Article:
President Obama's foreign policy is remarkably similar to President Bush’s, said James Carafano, the conservative Heritage Foundation’s leading expert on defense and homeland security, in a lecture Thursday in Social Sciences that critiqued the President. The talk was organized by the College Republicans.
Carafano said Obama’s foreign policies have been a continuation of the Bush Administration’s on Iraq, Afghanistan, Guantanamo detainees, and hard interrogation techniques. He added that, despite Obama's rhetoric during the campaign, rhetoric took a backseat to viable national security policies when the President entered the White House.
Carfano said phasing forces out of Iraq was Bush’s next course of action. “If the U.S. left Iraq tomorrow, [Iraq] would survive,” Carafano said. With an improved Iraqi government and security situation, phasing troops out was the optimal choice. Carafano also said the Obama administration had essentially taken the pullout plan from the Bush administration and added a few details to it.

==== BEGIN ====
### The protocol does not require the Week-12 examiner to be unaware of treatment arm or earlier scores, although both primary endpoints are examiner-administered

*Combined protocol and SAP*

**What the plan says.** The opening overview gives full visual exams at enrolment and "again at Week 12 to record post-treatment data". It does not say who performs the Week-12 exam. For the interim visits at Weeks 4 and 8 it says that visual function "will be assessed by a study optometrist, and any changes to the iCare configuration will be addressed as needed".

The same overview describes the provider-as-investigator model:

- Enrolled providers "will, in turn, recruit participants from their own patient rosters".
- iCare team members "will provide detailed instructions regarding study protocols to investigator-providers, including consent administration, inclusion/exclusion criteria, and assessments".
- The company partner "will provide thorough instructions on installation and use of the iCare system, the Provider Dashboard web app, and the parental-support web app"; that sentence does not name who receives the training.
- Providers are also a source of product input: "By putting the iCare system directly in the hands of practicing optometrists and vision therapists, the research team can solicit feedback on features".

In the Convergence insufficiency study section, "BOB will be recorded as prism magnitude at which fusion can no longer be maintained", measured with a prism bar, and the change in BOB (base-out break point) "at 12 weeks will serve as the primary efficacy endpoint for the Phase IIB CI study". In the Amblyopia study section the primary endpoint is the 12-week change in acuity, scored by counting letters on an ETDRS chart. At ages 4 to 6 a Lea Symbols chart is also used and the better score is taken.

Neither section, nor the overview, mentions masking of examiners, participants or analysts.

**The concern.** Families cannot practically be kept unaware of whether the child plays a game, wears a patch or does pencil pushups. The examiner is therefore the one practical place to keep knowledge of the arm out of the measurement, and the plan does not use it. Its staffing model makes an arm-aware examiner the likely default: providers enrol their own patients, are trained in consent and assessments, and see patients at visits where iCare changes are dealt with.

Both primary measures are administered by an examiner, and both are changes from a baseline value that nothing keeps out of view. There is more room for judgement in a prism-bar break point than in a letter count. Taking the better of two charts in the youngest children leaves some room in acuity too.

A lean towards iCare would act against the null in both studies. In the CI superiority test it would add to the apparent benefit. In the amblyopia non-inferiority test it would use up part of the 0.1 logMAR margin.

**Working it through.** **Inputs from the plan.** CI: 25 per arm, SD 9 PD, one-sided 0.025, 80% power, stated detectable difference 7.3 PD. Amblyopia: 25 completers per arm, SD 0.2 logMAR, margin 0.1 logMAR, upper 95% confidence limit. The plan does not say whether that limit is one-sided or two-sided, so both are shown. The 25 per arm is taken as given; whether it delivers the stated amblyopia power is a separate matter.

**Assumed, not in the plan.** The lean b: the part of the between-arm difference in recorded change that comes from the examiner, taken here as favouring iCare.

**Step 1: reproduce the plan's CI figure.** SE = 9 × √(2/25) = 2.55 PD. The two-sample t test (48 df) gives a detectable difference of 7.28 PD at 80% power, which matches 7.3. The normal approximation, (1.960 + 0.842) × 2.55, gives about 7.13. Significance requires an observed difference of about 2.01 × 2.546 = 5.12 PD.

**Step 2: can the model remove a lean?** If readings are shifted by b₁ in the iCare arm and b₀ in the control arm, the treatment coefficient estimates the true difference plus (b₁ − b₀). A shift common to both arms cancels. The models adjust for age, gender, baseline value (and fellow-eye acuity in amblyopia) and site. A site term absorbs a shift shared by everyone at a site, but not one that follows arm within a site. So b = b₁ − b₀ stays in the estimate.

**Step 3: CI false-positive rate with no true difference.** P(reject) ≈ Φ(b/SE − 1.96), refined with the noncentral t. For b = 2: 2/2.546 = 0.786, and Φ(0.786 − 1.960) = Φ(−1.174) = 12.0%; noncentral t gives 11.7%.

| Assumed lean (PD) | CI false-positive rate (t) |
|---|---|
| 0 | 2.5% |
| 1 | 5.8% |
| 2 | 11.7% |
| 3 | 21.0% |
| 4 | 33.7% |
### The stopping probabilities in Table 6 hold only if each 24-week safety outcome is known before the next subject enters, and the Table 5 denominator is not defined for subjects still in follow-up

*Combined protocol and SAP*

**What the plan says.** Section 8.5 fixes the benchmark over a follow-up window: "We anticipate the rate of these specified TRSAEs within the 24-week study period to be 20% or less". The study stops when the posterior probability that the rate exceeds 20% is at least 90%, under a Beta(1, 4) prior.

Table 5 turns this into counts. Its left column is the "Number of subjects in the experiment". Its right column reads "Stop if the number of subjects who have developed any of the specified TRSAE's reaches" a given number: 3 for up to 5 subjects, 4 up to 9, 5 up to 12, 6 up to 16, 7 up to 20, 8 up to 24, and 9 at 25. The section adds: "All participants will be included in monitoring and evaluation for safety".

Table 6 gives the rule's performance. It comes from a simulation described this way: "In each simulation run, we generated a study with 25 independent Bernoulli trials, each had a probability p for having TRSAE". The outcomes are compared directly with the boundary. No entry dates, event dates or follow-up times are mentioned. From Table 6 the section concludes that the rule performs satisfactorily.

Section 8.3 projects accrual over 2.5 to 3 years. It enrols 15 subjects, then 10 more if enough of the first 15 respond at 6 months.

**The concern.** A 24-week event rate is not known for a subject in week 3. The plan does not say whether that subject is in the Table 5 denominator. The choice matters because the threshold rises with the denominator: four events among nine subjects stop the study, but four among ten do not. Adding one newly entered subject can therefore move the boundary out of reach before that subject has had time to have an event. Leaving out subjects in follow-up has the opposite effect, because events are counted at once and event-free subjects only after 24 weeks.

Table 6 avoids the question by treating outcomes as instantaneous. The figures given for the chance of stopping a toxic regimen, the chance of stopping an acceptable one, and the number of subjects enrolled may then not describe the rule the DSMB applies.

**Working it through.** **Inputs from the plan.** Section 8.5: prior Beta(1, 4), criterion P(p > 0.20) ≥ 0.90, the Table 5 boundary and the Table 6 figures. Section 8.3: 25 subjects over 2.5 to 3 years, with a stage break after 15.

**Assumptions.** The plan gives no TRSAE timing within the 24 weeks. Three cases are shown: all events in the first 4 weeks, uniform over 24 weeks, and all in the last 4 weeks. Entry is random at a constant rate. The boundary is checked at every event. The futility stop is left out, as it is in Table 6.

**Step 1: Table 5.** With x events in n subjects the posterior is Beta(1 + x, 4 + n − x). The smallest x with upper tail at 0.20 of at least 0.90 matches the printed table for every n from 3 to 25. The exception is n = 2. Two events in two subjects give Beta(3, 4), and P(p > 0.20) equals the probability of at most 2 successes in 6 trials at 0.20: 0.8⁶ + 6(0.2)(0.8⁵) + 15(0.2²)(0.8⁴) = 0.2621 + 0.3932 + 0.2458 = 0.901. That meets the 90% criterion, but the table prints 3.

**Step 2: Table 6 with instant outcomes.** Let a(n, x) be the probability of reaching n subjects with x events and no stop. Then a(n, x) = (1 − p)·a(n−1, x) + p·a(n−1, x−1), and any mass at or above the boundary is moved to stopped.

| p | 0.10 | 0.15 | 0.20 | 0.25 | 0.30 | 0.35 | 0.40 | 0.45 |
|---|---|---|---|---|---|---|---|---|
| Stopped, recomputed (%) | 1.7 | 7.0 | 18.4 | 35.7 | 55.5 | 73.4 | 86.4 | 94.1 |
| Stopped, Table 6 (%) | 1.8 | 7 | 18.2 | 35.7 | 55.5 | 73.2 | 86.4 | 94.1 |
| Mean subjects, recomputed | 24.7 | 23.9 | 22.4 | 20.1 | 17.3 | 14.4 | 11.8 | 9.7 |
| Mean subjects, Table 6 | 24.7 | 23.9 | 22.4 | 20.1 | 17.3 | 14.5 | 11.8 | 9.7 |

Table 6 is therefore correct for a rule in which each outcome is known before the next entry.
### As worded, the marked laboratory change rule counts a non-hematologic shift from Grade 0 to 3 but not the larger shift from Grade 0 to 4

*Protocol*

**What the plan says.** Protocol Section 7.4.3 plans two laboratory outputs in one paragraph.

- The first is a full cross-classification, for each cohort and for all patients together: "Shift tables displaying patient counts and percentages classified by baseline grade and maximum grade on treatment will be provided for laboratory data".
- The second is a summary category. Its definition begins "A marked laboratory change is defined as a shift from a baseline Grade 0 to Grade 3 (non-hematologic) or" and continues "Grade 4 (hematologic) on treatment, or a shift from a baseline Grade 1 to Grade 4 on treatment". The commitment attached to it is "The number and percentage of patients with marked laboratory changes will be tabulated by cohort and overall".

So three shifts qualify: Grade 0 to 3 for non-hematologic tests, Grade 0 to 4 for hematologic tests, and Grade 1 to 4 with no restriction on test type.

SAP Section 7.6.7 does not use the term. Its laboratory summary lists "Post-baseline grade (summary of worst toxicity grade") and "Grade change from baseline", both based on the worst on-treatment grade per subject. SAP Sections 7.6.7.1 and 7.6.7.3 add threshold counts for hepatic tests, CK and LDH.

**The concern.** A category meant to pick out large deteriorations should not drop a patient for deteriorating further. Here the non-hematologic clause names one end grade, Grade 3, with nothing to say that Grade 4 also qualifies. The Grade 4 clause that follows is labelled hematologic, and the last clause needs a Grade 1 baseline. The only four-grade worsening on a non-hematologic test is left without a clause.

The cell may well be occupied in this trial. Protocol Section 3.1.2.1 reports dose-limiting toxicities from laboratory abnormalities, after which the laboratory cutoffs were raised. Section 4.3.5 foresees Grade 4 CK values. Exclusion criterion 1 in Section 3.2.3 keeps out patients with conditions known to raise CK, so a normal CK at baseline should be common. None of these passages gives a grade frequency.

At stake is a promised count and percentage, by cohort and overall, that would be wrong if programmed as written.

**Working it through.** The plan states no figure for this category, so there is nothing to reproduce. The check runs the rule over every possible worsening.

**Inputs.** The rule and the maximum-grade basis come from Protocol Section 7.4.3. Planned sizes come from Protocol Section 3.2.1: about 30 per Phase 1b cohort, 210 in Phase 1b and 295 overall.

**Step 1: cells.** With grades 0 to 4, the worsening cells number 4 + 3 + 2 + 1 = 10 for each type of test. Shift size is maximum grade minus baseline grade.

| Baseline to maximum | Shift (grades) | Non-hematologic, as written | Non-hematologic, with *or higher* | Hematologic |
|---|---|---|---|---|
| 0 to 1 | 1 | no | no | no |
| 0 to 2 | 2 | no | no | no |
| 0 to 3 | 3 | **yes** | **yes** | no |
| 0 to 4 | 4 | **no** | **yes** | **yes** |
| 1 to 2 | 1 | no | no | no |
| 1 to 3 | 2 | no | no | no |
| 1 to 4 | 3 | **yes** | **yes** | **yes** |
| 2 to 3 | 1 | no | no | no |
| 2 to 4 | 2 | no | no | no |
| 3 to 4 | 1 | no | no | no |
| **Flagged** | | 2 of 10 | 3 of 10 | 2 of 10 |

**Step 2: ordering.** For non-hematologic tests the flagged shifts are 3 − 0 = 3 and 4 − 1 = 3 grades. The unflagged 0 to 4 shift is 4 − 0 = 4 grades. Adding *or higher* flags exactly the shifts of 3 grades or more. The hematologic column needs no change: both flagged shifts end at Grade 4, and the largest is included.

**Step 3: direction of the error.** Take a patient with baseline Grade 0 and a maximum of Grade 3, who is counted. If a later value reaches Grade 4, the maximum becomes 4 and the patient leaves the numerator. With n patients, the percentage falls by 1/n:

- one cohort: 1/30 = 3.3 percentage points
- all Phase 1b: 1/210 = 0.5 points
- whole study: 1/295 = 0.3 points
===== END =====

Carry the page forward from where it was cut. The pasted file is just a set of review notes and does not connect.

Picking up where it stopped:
Obama’s announcement to close Guantanamo Bay was also a continuation of Bush policy. “Bush wanted to close Guantanamo,” Carafano said, because the U.S. no longer needed that large a facility to hold terror suspects. However, the Bush administration realized they needed to figure out what to do with the detainees prior to closing the facility. This is the main roadblock the current administration is facing now, he said.
Obama has taken a very active role in domestic issues like the economic crisis and what Carafano called the “front burner” security issues, like Iraq, that Americans care most about. “Obama is still in campaign mode,” Carafano said. “The President chooses the thing that campaigns well and not the hard decisions.”
However, when it comes to “backburner” security issues like the missile defense system, Obama has been putting them off in hopes to deal with them later, Carafano said.